“So what can I safely preserve to give my friends and family for Christmas?” Jams, jellies and soft spreads prepared according to recipes from credible sources make excellent Christmas gifts; so do pickles, chutneys, and relishes. Seasonal cranberries are a good source of vitamin C and of health-promoting antioxidants. They can be used to make colorful products that spice up your holiday table or can serve as delightful homemade gifts." Try one of these recipes for wonderful canned cranberry gifts.
Whole Berry Cranberry Sauce (Yield: About 6 pints)
- 8 cups cranberries
- 4 cups sugar
- 4 cups water
Wash cranberries; drain. Combine sugar and water in a large saucepot. Boil 5 minutes. Add cranberries. Continue boiling, without stirring, until skins burst.
Ladle hot sauce into hot jars, leaving ½-inch headspace. Adjust two-piece lids. Process 15 minutes in a boiling water-bath canner (20 minutes if 1,000-6,000 ft altitude; 25 minutes if over 6,000 ft). Let cool, undisturbed for 12 to 24 hours and check seals.
Source: Clemson Home and Garden Information Center
Cranberry Orange Chutney (Yield: About eight half-pint jars)
- 24 ounces fresh whole cranberries
- 2 cups chopped white onion
- 2 cups golden raisins
- 1½ cups white sugar
- 1½ cups packed brown sugar
- 2 cups white distilled vinegar (5 percent)
- 1 cup orange juice
- 2 tablespoons grated orange zest
- 4 teaspoons peeled, grated fresh ginger
- 3 sticks cinnamon
Rinse cranberries well. Combine all ingredients in a large Dutch oven. Bring to a boil over high heat; reduce heat and simmer gently for 15 minutes or until cranberries are tender. Stir often to prevent scorching. Remove cinnamon sticks and discard.
Fill hot chutney into clean, hot half-pint jars, leaving ½-inch headspace. Remove air bubbles and adjust headspace if needed. Wipe rims; apply two-piece metal canning lids. Process in a boiling water canner for 10 minutes (15 minutes if 1,000-6,000 ft altitude; 20 minutes if over 6,000 ft). Let cool, undisturbed, 12 to 24 hours and check seals.
Use the chutney as a side dish or spooned over turkey, chicken or pork. It also can be basted onto a ham during cooking for added flavor.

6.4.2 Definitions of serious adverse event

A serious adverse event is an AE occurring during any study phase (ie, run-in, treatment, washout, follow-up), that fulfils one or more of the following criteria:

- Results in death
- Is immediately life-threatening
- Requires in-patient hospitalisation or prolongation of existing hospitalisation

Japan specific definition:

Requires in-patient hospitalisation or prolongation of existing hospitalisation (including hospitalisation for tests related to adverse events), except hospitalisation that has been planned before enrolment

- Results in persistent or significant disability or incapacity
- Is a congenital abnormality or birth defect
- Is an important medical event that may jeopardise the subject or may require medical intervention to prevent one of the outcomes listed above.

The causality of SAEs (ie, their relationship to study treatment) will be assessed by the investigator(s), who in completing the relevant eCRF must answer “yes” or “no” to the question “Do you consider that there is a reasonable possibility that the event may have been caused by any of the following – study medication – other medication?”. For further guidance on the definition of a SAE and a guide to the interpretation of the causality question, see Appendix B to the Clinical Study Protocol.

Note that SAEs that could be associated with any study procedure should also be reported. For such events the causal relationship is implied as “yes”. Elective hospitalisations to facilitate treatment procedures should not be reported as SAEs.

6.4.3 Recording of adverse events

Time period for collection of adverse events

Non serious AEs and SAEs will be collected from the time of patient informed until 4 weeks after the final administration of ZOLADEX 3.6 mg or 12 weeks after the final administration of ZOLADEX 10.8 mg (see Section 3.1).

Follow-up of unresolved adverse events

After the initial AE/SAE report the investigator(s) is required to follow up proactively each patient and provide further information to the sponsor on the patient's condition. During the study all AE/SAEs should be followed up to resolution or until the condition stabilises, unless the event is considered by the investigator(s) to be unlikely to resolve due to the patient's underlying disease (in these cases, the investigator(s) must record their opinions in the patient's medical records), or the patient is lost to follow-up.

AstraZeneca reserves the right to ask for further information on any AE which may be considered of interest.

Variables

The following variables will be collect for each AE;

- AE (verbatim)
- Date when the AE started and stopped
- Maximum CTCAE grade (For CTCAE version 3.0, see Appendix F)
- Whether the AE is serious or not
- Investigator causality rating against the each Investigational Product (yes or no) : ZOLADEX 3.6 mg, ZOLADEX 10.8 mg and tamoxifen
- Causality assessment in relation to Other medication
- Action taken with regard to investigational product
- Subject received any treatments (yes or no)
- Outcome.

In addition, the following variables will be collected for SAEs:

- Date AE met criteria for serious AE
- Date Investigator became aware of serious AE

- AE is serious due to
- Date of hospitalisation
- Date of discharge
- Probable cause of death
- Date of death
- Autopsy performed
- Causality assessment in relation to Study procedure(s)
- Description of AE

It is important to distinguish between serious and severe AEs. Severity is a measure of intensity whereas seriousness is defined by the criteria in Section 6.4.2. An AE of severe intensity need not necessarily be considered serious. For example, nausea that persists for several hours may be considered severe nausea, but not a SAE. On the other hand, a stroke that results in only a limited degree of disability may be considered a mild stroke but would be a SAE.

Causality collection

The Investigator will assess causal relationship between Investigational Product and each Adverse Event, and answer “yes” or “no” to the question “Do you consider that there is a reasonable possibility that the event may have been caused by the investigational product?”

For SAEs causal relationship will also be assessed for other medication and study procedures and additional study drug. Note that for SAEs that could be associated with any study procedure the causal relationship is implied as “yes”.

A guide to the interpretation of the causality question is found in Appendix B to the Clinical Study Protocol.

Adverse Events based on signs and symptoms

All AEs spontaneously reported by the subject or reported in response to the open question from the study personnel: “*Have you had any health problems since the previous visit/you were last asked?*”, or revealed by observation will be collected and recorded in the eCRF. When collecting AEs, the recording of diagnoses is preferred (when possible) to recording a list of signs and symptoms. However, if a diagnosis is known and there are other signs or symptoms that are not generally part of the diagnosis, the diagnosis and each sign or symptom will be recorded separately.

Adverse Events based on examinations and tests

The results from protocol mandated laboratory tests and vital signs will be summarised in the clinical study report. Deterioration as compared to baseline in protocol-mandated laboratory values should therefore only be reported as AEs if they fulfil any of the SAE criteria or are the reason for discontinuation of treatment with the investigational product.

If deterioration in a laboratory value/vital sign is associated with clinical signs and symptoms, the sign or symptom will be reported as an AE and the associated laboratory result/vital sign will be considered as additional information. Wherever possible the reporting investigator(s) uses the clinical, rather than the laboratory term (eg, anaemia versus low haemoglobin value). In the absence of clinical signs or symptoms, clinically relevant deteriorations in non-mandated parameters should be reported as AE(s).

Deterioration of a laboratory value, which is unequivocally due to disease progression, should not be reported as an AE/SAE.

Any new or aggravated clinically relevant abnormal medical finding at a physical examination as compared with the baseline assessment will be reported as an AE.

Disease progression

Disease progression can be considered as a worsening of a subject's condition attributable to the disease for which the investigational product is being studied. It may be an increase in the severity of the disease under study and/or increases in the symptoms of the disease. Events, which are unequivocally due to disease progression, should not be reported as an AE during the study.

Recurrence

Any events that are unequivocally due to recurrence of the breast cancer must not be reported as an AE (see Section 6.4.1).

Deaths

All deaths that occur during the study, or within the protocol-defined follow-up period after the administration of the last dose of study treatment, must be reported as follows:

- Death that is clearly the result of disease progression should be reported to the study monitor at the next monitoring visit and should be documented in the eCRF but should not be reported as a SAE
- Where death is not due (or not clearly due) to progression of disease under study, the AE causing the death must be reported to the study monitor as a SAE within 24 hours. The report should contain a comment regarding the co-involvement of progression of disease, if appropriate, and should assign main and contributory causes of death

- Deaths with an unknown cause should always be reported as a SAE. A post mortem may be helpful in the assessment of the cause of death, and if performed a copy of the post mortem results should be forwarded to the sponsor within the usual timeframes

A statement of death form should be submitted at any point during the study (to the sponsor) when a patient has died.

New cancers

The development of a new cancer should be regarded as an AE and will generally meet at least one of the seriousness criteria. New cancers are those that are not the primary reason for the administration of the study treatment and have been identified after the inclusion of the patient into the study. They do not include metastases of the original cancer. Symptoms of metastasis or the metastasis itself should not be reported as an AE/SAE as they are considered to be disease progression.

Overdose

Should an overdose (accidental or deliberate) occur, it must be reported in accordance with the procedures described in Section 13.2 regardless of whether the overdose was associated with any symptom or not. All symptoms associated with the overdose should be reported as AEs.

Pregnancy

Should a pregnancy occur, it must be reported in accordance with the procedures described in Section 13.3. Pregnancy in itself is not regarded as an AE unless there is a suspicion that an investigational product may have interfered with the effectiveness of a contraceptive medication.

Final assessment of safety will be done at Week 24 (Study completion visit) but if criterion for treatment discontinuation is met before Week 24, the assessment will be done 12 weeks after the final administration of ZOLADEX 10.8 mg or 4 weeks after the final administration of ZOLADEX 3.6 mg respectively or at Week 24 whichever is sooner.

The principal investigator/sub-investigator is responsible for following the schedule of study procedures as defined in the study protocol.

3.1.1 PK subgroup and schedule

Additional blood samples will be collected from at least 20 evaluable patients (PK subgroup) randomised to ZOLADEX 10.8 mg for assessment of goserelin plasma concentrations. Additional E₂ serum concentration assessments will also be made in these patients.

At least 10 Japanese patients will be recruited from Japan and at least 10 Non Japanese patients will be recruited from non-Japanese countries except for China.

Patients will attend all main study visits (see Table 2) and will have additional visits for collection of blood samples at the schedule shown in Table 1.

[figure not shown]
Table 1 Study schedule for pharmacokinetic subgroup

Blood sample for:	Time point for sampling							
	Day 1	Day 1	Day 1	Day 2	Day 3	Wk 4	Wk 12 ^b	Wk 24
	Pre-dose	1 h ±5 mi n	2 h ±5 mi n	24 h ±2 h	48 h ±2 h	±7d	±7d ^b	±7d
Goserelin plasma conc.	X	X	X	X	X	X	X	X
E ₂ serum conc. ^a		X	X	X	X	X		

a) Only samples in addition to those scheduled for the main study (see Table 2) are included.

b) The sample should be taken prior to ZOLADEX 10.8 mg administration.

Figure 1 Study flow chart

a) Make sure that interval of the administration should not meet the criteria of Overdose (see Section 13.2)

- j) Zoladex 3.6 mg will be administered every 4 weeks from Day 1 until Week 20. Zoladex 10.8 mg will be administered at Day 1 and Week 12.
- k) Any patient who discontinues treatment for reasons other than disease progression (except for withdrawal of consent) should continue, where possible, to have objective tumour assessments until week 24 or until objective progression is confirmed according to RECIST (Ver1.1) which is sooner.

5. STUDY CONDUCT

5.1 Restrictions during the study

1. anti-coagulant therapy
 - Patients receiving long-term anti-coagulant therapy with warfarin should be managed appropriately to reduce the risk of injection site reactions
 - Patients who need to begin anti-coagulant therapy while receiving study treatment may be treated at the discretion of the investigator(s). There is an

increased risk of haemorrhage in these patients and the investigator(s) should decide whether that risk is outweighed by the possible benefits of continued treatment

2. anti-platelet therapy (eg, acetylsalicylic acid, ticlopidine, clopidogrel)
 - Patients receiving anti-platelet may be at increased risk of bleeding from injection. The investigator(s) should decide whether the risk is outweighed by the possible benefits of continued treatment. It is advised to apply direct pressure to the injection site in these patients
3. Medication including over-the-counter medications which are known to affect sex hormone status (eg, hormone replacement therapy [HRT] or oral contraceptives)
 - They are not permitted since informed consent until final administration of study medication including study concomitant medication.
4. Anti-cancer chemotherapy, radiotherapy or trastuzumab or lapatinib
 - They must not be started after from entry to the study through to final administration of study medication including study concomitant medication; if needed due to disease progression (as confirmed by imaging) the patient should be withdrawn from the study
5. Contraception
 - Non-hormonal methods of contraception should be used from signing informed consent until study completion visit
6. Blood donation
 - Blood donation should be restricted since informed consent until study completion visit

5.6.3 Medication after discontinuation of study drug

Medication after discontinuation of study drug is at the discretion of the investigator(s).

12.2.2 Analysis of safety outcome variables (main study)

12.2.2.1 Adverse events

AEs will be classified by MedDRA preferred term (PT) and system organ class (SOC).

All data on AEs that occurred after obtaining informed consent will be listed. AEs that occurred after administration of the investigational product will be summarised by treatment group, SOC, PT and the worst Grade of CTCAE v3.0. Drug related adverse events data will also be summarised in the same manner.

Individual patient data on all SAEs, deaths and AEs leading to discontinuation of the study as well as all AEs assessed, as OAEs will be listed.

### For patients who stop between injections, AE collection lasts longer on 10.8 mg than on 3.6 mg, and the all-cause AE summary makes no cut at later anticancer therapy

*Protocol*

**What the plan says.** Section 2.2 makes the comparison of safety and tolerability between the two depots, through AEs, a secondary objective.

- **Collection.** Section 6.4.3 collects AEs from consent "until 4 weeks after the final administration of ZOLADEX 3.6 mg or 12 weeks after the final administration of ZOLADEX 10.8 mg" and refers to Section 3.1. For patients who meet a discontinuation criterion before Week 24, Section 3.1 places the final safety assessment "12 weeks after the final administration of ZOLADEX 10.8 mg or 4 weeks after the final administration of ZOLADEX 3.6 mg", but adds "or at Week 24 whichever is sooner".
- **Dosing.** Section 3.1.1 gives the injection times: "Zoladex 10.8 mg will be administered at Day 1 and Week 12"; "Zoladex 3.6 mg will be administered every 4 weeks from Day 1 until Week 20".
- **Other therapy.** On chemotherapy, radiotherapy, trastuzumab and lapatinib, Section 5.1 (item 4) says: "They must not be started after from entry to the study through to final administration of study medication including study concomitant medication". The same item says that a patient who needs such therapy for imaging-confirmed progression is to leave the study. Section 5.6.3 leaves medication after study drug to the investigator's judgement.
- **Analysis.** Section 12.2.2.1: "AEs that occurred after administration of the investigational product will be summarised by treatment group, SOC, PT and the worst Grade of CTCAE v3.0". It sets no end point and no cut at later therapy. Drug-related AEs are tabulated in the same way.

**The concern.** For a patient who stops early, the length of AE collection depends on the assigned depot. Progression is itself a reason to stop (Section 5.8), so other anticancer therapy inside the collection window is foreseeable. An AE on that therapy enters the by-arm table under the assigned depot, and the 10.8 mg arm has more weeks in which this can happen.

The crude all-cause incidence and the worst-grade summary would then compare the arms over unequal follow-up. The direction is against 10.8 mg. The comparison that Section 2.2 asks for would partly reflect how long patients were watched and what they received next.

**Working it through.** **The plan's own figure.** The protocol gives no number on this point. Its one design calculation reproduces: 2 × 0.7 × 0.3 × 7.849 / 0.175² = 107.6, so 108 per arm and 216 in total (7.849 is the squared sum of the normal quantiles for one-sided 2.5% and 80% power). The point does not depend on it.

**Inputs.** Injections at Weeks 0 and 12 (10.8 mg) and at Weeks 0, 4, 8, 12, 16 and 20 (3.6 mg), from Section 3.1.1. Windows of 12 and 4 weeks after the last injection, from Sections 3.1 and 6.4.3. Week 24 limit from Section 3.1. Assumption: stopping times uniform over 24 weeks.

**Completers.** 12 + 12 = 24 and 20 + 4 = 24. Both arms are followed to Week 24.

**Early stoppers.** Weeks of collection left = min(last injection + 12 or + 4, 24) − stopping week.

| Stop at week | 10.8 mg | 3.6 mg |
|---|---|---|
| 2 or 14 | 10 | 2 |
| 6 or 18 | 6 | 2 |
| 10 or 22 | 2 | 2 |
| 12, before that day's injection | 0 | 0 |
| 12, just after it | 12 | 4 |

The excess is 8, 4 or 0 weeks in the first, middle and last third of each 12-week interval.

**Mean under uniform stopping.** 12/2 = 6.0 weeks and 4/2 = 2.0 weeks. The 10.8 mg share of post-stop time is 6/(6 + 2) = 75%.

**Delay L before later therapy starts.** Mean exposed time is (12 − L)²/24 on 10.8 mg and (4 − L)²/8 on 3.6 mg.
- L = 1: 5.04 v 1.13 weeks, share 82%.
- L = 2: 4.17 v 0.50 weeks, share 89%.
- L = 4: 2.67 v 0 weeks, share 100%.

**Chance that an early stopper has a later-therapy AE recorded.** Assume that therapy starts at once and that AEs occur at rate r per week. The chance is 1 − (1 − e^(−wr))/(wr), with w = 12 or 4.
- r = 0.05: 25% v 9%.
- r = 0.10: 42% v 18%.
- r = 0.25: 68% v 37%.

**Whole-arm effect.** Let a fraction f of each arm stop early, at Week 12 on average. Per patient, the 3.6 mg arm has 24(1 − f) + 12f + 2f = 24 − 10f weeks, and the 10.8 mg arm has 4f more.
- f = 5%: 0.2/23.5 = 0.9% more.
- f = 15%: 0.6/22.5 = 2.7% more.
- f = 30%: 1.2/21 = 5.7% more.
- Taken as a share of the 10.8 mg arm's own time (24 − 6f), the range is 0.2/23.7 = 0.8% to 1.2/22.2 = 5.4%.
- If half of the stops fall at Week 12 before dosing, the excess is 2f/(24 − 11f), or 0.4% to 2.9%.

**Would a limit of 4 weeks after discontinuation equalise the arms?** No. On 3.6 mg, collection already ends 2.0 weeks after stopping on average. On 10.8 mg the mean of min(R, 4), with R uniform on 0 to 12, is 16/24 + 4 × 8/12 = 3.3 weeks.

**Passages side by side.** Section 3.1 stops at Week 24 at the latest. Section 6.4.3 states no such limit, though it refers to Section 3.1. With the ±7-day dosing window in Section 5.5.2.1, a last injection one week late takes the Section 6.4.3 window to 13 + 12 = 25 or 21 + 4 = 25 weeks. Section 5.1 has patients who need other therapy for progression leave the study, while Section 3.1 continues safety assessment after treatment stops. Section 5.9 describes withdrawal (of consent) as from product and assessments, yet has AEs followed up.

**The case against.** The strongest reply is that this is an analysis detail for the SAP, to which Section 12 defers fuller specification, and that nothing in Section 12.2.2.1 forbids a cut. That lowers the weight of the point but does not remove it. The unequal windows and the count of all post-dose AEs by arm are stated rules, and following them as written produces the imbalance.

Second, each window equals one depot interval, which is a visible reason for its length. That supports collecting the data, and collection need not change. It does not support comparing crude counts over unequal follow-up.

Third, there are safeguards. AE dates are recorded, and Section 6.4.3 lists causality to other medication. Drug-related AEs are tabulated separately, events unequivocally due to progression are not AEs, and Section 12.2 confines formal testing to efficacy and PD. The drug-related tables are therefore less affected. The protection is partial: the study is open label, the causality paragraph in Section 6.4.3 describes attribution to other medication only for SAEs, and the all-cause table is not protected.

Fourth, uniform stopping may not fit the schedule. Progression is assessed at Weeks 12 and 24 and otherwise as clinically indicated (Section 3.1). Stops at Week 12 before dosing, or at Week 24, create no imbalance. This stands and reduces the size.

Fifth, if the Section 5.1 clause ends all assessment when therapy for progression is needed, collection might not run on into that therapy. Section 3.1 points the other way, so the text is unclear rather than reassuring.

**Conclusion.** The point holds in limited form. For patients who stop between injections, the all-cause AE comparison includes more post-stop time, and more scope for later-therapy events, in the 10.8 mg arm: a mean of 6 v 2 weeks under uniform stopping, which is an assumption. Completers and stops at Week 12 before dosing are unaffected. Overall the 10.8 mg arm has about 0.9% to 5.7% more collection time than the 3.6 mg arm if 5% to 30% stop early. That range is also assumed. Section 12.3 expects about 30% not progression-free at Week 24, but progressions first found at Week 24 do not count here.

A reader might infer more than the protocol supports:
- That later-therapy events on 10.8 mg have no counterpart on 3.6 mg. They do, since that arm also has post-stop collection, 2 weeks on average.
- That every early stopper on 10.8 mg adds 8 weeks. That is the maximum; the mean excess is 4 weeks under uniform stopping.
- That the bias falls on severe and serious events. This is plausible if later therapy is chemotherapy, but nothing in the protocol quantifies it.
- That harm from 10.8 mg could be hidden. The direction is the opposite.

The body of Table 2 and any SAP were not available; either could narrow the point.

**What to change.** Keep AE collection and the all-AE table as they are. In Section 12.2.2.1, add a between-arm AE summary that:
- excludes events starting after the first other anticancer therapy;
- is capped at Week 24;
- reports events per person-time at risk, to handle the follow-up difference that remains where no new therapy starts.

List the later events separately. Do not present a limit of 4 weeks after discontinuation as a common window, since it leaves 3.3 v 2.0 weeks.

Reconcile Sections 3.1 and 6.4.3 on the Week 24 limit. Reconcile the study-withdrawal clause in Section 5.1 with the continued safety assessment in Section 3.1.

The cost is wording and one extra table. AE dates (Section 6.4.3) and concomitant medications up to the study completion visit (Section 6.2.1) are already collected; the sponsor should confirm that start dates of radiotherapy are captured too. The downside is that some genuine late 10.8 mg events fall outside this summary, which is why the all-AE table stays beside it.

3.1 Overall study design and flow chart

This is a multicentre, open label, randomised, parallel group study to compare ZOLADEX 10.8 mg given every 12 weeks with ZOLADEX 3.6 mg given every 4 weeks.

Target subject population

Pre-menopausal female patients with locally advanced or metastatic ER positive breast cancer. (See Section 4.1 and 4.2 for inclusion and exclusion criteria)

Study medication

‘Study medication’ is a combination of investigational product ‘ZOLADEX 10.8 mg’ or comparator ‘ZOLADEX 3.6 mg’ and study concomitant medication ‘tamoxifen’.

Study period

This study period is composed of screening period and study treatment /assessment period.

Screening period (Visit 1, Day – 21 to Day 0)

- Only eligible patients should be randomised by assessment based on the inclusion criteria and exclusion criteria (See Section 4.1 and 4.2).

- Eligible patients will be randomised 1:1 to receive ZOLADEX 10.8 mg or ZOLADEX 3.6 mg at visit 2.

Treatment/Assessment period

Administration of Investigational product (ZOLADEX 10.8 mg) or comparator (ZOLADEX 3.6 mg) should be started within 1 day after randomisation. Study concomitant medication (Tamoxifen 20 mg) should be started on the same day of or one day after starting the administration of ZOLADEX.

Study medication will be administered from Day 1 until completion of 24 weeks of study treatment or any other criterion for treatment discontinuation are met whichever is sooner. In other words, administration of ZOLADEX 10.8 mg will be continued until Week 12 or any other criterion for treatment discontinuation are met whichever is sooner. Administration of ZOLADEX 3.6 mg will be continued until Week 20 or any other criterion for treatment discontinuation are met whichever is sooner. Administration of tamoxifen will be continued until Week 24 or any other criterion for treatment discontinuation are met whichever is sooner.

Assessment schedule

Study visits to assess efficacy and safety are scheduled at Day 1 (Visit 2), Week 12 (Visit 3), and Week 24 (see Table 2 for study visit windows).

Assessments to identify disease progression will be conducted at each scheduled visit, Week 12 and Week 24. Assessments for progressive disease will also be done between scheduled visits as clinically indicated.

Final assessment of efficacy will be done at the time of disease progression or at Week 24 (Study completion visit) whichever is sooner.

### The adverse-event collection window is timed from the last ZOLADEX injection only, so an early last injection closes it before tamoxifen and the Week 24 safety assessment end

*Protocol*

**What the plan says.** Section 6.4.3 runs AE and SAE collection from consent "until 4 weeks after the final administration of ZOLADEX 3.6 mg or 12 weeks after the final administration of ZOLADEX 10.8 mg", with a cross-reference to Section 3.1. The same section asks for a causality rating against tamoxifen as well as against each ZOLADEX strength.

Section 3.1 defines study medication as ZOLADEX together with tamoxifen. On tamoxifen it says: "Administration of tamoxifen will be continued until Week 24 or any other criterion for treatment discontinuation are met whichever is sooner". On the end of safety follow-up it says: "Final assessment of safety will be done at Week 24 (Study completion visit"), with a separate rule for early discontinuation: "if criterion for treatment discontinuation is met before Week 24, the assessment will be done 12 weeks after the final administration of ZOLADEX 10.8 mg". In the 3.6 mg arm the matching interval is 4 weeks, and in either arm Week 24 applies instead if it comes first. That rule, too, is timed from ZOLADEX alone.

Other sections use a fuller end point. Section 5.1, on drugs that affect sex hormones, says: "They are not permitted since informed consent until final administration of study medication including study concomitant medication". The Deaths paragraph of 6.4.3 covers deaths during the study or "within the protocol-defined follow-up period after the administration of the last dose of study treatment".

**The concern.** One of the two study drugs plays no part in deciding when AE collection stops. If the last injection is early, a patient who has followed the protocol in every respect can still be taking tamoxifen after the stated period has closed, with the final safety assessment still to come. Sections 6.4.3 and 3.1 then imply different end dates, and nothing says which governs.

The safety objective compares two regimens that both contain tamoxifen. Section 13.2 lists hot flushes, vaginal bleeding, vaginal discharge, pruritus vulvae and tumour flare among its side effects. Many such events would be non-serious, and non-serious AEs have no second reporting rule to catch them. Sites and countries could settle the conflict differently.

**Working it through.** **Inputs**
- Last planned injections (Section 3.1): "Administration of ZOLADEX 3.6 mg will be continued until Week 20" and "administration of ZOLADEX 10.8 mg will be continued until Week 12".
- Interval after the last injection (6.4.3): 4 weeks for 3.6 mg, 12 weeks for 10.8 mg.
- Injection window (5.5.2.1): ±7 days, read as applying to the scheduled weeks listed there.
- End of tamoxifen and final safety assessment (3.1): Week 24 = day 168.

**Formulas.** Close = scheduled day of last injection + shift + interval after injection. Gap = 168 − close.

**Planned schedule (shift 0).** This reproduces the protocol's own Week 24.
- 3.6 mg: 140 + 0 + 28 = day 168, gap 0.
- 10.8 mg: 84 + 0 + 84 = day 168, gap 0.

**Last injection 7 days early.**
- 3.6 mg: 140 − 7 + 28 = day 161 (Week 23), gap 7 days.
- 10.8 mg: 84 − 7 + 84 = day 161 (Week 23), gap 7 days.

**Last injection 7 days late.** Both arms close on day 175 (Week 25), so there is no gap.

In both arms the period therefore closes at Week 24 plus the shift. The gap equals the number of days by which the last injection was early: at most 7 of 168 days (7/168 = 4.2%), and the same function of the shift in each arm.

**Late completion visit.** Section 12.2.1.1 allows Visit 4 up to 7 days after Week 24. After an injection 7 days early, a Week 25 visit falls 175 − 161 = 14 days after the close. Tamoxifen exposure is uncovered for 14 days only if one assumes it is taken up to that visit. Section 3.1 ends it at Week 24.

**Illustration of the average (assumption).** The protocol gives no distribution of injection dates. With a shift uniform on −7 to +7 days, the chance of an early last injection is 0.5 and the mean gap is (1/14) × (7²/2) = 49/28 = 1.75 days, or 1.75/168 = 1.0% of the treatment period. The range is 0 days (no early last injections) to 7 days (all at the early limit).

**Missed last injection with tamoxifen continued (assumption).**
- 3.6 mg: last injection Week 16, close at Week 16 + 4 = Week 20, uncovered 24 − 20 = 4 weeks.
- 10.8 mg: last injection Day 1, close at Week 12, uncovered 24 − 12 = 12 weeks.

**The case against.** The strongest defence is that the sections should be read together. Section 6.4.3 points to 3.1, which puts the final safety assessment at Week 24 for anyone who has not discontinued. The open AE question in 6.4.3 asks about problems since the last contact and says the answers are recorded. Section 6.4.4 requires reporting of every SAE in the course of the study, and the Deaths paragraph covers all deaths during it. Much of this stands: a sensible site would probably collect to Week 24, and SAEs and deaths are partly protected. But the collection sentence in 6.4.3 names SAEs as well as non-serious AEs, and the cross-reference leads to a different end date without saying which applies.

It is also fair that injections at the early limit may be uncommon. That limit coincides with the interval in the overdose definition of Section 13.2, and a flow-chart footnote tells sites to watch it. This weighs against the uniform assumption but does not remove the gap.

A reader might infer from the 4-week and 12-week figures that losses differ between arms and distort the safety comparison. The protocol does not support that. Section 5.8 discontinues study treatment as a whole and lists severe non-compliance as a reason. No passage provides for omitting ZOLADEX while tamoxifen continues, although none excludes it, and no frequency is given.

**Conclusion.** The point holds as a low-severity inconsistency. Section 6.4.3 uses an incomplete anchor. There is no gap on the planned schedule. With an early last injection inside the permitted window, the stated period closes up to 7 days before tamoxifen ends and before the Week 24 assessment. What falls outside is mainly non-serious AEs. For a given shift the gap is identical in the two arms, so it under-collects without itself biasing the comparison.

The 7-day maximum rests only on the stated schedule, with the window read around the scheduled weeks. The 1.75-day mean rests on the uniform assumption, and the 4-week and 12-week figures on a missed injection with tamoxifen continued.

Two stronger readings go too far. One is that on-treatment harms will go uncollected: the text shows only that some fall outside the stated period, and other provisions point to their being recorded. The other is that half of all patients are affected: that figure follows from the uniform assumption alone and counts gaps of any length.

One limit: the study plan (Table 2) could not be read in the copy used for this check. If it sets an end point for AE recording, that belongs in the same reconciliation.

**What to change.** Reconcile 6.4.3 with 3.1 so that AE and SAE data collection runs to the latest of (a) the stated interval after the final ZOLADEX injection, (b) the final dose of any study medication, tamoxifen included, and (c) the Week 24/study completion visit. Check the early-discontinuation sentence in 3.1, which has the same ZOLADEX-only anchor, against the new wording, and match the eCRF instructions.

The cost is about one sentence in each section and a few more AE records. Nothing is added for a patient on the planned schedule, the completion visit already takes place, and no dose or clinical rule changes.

Source: National Center for Home Food Preservation
Spicy Cranberry Salsa (Yield: Six pint jars)
- 6 cups chopped red onion
- 4 finely chopped large Serrano peppers
- 1½ cups water
- 1½ cups cider vinegar (five percent)
- 1 tablespoon canning salt
- 1⅓ cups sugar
- 6 tablespoons clover honey
- 12 cups (2¾ pounds) rinsed, fresh whole cranberries
(Note: Wear gloves when handling and cutting hot peppers or wash hands thoroughly with soap and water before touching your face or eyes.)
Combine all ingredients, except cranberries, in a large Dutch oven. Bring to a boil over high heat; reduce heat slightly and boil gently for five minutes. Add cranberries, reduce heat slightly and simmer mixture for 20 minutes, stirring occasionally to prevent scorching.
Fill hot mixture into clean, hot pint jars, leaving ¼-inch headspace. Remove air bubbles and adjust headspace. Wipe jar rims and apply two-piece metal canning lids. Process in a boiling water canner for 10 minutes (15 minutes if 1,000-6,000 ft altitude; 20 minutes if over 6,000 ft). Let cool, undisturbed for 12 to 24 hours and check seals.
Note: Spicy Cranberry Salsa can be used directly as a dip, stirred into cream cheese just before use to make a very different spread, or used as a side item to accompany any meat.
Source: National Center for Home Food Preservation
On the other hand, you may receive canned foods as gifts from neighbors, friends and family. This raises the question, “How do I make sure that canned gifts that I receive are safe?” Keep some pointers in mind as you look at a canned gift and as you decide how – or even if – to enjoy it. The following tips are for first-line decision making. Afterwards, you still need to know that the person carried out recommended procedures correctly. A recipe alone does not tell you that all steps for were followed in carrying out the processing and those steps can have a great effect on safety, not just the ingredients and food preparation methods.